Occupying a long stretch of coastline on the country’s northern tip, this unheralded gem of Belize is modest but beautiful, with a contagious pull.
Even if you’re making plans to travel to Belize, there is a good chance Corozal, a quiet, seaside town on the northern coast, isn’t on your radar.
It should be.
Besides boasting great food at affordable prices and a long stretch of coastline that — though bereft of any classic beaches — is laden with dozens of hidden coves, swimming nooks and elegant sea grape trees, Corozal is worth a trip simply to meet the people that walk its streets.
Because this little Belizean community just might be one of the friendliest, warmest places you’ll ever go.
Be aware that unlike many of the country’s other destinations that boast snorkeling/diving trips, sunset sails, water sports, tours and more, there isn’t much in the way of conventional “activities” in Corozal outside a pair of worthy Mayan ruin sites nearby.
But if you’re keen on the idea of taking quiet walks by the undeveloped shore, savoring an array of skillful, transition-rich cuisines and falling, seamlessly, into the charming community routine, well, perhaps you’ll be enchanted as I.
Continue reading ➞ What to do in Corozal, Belize
Behind every snap, cultural, social and historical context needs to be considered.
• In partnership with John Reamer and Associates •
I think about photography — and now videography — all the time.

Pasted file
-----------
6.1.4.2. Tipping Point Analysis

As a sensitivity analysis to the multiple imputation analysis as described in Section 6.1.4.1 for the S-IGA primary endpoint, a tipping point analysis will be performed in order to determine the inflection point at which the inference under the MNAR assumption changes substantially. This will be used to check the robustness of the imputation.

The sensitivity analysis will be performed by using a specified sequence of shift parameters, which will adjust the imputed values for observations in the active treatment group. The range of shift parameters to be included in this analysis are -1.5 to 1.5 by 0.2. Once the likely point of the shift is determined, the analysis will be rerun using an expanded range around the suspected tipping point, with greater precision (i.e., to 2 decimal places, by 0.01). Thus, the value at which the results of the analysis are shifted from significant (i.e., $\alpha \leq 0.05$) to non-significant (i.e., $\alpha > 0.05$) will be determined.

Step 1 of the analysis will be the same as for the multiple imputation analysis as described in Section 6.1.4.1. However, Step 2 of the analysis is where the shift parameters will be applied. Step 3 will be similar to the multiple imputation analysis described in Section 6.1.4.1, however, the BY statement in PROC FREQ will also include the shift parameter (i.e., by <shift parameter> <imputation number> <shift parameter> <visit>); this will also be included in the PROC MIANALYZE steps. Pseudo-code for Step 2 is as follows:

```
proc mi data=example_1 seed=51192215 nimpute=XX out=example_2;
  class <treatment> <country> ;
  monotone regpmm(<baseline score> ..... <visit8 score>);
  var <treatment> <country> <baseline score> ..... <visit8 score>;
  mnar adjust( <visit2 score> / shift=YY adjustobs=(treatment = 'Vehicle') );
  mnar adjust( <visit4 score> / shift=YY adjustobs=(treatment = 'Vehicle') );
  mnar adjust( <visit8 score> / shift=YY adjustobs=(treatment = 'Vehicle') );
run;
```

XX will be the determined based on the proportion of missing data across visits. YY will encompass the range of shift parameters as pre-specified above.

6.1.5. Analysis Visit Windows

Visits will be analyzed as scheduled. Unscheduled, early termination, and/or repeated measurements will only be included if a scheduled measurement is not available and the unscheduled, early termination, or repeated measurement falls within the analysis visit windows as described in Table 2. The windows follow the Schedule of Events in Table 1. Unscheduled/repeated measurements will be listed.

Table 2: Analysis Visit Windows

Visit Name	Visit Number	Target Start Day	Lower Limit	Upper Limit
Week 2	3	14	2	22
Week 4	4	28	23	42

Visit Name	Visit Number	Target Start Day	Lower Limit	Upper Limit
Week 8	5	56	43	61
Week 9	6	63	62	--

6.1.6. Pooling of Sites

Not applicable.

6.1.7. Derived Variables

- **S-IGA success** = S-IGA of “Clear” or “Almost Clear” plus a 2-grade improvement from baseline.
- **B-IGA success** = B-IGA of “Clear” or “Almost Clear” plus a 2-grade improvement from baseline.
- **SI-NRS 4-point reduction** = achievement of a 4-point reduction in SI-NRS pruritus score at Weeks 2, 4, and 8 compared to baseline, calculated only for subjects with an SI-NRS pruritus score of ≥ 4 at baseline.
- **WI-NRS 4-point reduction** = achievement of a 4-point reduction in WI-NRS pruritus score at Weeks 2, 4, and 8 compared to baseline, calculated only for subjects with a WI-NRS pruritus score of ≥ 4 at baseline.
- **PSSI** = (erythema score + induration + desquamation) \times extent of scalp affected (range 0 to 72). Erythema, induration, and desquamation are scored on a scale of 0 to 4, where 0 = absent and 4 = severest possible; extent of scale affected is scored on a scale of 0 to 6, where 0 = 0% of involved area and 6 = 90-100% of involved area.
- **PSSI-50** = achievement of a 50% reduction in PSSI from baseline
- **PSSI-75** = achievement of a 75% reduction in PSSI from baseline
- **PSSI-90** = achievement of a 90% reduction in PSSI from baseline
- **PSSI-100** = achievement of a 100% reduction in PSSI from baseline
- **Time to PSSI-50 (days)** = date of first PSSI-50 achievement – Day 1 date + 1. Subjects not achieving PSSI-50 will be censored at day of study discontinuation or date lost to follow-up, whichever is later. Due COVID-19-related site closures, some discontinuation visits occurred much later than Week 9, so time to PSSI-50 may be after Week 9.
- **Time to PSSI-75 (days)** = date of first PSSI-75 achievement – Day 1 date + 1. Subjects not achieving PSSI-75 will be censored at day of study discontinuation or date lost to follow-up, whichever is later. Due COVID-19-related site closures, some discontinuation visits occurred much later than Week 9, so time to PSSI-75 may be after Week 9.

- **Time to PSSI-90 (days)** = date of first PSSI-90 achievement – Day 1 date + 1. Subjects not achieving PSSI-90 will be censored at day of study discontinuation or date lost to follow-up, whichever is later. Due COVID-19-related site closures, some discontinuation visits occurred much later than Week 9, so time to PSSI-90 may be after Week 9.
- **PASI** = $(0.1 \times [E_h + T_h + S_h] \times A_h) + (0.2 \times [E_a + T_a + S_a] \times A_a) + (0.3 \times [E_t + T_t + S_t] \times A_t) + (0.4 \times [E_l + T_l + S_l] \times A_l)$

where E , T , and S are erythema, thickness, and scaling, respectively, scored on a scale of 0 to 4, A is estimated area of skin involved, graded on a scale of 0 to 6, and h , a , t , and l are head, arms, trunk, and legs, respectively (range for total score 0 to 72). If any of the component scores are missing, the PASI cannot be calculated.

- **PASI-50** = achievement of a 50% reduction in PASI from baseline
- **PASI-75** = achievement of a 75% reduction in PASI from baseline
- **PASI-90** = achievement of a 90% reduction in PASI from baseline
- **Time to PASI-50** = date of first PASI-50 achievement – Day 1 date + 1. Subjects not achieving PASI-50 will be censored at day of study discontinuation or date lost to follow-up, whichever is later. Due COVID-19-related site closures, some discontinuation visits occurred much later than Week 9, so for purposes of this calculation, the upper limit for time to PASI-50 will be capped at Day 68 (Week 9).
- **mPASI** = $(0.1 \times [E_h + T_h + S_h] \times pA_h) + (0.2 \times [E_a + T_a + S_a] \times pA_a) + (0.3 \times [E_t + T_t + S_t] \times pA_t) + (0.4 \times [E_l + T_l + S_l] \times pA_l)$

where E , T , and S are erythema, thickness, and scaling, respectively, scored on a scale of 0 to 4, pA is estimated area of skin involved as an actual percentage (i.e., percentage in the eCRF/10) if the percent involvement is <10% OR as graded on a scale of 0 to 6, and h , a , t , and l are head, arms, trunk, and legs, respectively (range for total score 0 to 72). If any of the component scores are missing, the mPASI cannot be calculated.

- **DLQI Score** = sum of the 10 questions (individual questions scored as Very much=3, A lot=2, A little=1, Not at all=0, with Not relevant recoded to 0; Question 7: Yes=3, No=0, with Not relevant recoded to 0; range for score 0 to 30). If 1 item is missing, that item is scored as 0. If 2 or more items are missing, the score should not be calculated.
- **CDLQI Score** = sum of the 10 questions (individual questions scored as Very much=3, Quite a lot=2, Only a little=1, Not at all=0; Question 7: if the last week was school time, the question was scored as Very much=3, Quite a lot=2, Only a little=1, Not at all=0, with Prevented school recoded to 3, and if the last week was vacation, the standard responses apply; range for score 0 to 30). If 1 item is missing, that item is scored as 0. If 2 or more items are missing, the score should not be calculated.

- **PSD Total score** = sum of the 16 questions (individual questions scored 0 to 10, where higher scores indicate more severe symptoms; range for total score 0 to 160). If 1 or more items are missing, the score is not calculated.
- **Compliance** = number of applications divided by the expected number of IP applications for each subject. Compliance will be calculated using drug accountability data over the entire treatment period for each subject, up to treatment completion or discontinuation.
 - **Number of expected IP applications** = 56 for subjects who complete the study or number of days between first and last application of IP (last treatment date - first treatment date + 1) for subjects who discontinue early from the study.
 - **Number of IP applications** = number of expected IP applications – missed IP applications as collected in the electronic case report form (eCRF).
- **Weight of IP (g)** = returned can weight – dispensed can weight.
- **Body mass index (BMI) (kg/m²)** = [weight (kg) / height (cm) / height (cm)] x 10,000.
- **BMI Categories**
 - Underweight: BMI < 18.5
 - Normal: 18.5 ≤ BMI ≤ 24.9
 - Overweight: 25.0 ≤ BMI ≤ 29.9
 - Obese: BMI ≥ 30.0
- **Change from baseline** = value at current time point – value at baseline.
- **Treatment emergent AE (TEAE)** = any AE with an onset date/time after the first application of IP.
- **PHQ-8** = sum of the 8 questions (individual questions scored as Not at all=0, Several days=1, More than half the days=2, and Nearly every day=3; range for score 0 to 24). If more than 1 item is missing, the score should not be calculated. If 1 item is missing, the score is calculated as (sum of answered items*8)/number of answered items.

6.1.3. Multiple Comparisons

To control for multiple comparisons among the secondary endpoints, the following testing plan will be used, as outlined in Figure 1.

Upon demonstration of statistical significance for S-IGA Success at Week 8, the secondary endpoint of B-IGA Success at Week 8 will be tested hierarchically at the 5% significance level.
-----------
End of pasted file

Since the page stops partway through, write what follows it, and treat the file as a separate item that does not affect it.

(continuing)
I think about it when women in colorful skirts walk past colorful buildings. I think about it when old men in cowboy hats lean up against a building while devouring ice cream cones. I think about it every time I go into a market and the worn, leathery hands of the vendors contrast with the youthful ripeness of the produce.
Sometimes beautiful angles just occur, when the world so naturally aligns and a portrait emerges, so defined. Sometimes beautiful moments just happen, girls in flowing dresses dancing around a cotton tree, the sun’s golden light igniting pieces of their hair.
I think about taking these photos all the time.
But often, I don’t.
Why I refrain has nothing to do with the laws of whatever place I’m in, as someone on Instagram suggested to me recently, and everything to do with the complex cultural, social and historical considerations surrounding every snap.
Continue reading ➞ Live Inspired: What I think about before I take a photo
Chances are, if someone starts talking about Caye Caulker, “Shark-Ray Alley,” “KoKo King” beach and “The Split” are going to be among the first phrases out of their mouths. (Shoot, guess I just perpetuated that trend.)
Well, this isn’t that kind of guide — mostly because I didn’t DO the first two (I’m really bad at being a tourist), and the idea of needing a tour guide to tell you about the third is more ludicrous than a Belizean street without potholes.
Continue reading ➞ GUIDE: Caye Caulker, Belize